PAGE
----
Carbon Monoxide modulation of Nitric Oxide induced retrograde signaling enhances the excitatory effect of Nitric Oxide modulation alone on the EPSP. Prior to examining these two modulation condition, we confirmed, with a t-test, that NO had an excitatory effect on baseline EPSP (Table 1). After using a two sample mean of differing variances t-test for statistical analysis of the differences between EPSP means of the modulation conditions, we discovered that CO modulation of NO induced retrograde signaling produced EPSPs legitimately (statistically confirmed) greater than those of NO modulation alone. The t-test results gave extremely small two -tail P-values for tests for the hypothesized difference of zero between the two modulation conditions of Nitric Oxide alone and the combination of Nitric Oxide and Carbon Monoxide (Table 1). These low probabilities indicate that we can reject the null hypothesis of no difference between NO and NO+CO modulation conditions and accept the hypothesis that CO and NO together enhance EPSPs more than NO alone, further indicating CO to not impede but amplify the excitatory effect of NO retrograde signaling. In solely comparing the mean EPSP in each of the three conditions, a general trend is evident of NO’s EPSP enhancement and then CO’s enhancement of the NO induced retrograde signaling EPSP (Figure 1).

To further support our hypothesis, we made sure that the observed increases in EPSP amplitude were in fact due to the changing conditions, and not to time. After we observed the increase in EPSP amplitudes when using the +NO and CO+NO groups, we returned to baseline. At first, the “return to baseline” group readings remained high, similar to the experimental +NO and CO+NO groups, but after a period of several minutes, the EPSP amplitudes began to decline.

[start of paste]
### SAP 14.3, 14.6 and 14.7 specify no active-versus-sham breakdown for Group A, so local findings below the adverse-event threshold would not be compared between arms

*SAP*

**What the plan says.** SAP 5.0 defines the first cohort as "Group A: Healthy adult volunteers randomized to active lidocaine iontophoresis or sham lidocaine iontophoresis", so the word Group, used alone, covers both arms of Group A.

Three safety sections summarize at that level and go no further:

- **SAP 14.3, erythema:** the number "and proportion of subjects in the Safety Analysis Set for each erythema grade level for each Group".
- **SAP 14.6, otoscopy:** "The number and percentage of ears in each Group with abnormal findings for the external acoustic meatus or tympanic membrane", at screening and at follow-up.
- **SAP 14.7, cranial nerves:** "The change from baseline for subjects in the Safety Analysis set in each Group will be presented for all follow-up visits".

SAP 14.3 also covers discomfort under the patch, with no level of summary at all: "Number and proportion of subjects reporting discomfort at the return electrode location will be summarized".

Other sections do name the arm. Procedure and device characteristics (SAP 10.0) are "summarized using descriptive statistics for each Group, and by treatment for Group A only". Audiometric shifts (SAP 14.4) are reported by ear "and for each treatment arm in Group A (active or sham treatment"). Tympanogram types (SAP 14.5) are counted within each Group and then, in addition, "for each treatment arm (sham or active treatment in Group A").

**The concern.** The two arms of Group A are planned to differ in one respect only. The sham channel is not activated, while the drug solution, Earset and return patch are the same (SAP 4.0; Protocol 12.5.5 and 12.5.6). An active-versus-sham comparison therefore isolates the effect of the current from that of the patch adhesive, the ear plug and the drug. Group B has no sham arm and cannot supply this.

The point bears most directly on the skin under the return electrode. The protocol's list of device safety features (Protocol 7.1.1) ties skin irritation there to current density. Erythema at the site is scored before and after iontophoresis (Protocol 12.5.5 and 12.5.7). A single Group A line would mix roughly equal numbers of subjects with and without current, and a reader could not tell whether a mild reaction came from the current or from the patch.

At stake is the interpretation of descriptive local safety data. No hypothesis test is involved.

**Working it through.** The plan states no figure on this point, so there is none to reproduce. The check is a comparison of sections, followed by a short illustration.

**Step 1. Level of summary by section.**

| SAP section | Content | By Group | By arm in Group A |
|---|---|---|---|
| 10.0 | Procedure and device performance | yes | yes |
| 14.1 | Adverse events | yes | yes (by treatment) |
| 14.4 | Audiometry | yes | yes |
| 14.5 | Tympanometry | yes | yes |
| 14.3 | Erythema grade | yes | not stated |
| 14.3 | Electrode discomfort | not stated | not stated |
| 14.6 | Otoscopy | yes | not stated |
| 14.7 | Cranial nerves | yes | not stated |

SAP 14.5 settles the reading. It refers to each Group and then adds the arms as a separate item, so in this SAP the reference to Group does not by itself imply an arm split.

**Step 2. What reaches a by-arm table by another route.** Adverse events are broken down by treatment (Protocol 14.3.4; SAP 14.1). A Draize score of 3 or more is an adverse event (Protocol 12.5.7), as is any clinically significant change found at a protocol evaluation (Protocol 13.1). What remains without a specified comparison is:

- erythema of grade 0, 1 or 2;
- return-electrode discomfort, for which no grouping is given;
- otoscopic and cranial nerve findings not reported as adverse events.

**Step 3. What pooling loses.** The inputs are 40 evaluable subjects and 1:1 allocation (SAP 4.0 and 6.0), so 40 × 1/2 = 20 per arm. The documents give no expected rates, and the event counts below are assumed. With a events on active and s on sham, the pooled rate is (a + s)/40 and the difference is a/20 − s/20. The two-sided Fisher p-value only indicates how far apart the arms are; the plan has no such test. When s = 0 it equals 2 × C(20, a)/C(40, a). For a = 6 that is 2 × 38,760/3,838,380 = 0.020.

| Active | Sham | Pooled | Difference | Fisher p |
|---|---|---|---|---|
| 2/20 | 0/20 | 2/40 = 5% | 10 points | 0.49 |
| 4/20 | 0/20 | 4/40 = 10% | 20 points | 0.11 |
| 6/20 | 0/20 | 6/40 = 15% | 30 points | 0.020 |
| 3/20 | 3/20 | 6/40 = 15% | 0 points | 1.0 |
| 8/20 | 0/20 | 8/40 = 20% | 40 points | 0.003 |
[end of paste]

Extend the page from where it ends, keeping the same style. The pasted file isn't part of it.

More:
Baseline NO Induced Modulation
Mean EPSP 24.87 34.73
Hypothesized Mean Difference 0  
Two Tail P-Value 0.008  


  NO Induced Modulation CO + NO Modulation
Mean EPSP 34.73 44.73
Hypothesized Mean Difference 0  
Two Tail P-Value 0.005  

Table 1. A) Two Sample with differing variances t-test comparing baseline EPSPs with NO induced modulation EPSPs. The two-tail P value was less than .01, thus confirming that NO has an excitatory effect on EPSP. B) Two sample with differing variances t-test comparing NO induced modulation EPSP’s with CO modulation of NO induced modulation EPSPs. The two-tail P value was also less than .01, well below the established alpha value of .05, therefore enabling us to reject the hypothesis that CO has no effect on NO induced retrograde signaling and accepting the hypothesis that CO modulation enhances the excitatory effect of NO induced retrograde signaling on EPSP in crayfish tail neuromuscular junction.

Figure 1, bar graph.